The big temples are intricately decorated and carved inside and out. On the outside the wood siding is carved into all sorts of pictures and painted in beautiful matte colors. I think Justin like the lamps that are all around. They are those big stone things that come in all shapes and sizes. I’ve never actually seen one lit, but I’m sure it would be quite pretty at night. The inside often has quite a bit of gold leaf. It’s used in a lot of stuff here. One of the shrines we went to even had wall paintings which are large water color type paintings on traditional paper sliding doors. Oh, and the doors. We all loved the doors. They have these gigantic doors often made of solid wood with heavy iron and rivets all throughout. Justin and I decided we need some on our house. The part of architecture I remember Stormy commenting on most was the stairs. She hated them. I think she did like the woodwork and paintings though.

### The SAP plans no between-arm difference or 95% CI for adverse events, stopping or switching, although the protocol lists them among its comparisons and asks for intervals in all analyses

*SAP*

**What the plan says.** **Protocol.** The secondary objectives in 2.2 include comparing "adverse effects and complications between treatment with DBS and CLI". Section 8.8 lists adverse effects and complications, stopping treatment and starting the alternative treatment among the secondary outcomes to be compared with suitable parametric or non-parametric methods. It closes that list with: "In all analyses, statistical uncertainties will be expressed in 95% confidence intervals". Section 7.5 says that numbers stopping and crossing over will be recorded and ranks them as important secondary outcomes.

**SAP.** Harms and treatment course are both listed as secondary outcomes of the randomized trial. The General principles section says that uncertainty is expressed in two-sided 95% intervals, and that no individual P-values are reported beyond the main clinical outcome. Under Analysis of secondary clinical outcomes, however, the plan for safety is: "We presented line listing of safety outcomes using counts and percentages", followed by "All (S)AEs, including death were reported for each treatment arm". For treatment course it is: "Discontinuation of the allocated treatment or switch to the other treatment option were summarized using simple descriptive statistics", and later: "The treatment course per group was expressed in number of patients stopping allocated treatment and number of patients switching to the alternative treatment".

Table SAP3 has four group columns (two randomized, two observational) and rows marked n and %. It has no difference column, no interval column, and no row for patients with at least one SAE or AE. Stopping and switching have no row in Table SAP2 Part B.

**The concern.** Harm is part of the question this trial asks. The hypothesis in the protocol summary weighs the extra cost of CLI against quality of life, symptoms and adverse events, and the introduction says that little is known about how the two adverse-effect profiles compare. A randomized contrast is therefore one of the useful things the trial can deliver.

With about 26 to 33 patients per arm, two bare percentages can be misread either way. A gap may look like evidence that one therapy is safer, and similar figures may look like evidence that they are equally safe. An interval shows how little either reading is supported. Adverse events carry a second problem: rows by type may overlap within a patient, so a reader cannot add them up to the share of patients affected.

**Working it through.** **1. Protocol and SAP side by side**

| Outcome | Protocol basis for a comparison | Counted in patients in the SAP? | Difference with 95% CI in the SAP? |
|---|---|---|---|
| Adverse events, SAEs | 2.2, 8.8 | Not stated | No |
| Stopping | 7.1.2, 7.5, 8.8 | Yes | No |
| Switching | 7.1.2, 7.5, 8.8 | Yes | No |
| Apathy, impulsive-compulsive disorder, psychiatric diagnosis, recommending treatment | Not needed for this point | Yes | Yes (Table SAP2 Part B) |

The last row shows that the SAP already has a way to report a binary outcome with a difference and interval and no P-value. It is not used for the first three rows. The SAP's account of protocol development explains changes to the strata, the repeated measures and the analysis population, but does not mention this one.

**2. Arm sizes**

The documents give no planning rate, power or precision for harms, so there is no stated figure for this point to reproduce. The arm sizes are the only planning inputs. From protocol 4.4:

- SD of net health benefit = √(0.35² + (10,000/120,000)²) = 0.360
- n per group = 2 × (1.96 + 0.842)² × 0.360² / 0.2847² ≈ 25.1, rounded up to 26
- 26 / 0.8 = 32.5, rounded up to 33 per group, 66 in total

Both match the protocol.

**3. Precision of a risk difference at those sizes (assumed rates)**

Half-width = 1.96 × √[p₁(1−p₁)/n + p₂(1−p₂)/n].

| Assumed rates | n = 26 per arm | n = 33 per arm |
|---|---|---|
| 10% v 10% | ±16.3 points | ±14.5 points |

And after all that we headed off to do what I do best. Wander, get lost, and find the quiet things that no one ever knows (“The quiet things that no one ever knows” – Brand New). A few abandoned streets, a few wrong turns and wallah. There we were at a small temple a little north of town with some statues nestled in under a small rock embankment. Nikko is very old, so these were probably at least one or two hundred years old, if not more. Like I said, the bridge is supposed to be 700 years old. They were just all by their lonesome behind a small shrine with not a single guest. Why should all the major gods get all the glory? In another blog I said something to the effect of “Small shrines owe their beauty more to their atmosphere than to architecture or art,” and I think that held true in this case as well. We had seen many far more stunning statues and pieces of art during the day; the setting is what made these six little guys unique. No crowds to be heard, just the wind and the leaves, with the forest overhead, a graveyard behind, and six small statues standing proud in their home under the rocks. I think after that everyone caught a little bit of the exploration bug and off we went down the road and through the woods to who knows where. First we went up a hill, found a little shrine, went back down the hill, up another hill, found a bunch of little shrines, back down the hill, back up the hill, and down a path that just so happened to dump us in front of the last big shrine that we hadn’t seen. About what normally happens to me. I suppose I’ll share a few of the details. Atop the second hill there were about three shrines I think. There was a two foot long arched bridge which just seemed comical. Inside a small, fenced off garden there were three gigantic cedar trees planted in a perfect row probably one hundred years ago or more. At the back of one of the shrines there was a fish that I think was an offering. It was (I think) a Tai, which is considered very important to Japanese for some reason. I liked the lock on the gate right behind the fish. It was this big, old lock that was rusted all over with a plate over the key hole bearing the name of the lock company. Next was a five foot high pile of rocks that was some sort of shrine that a couple was paying homage at. Lastly the trail ended at a small dam like thing that was creating a runoff ditch from the mountain. From there we retraced all our stairs, much to Stormy’s dismay.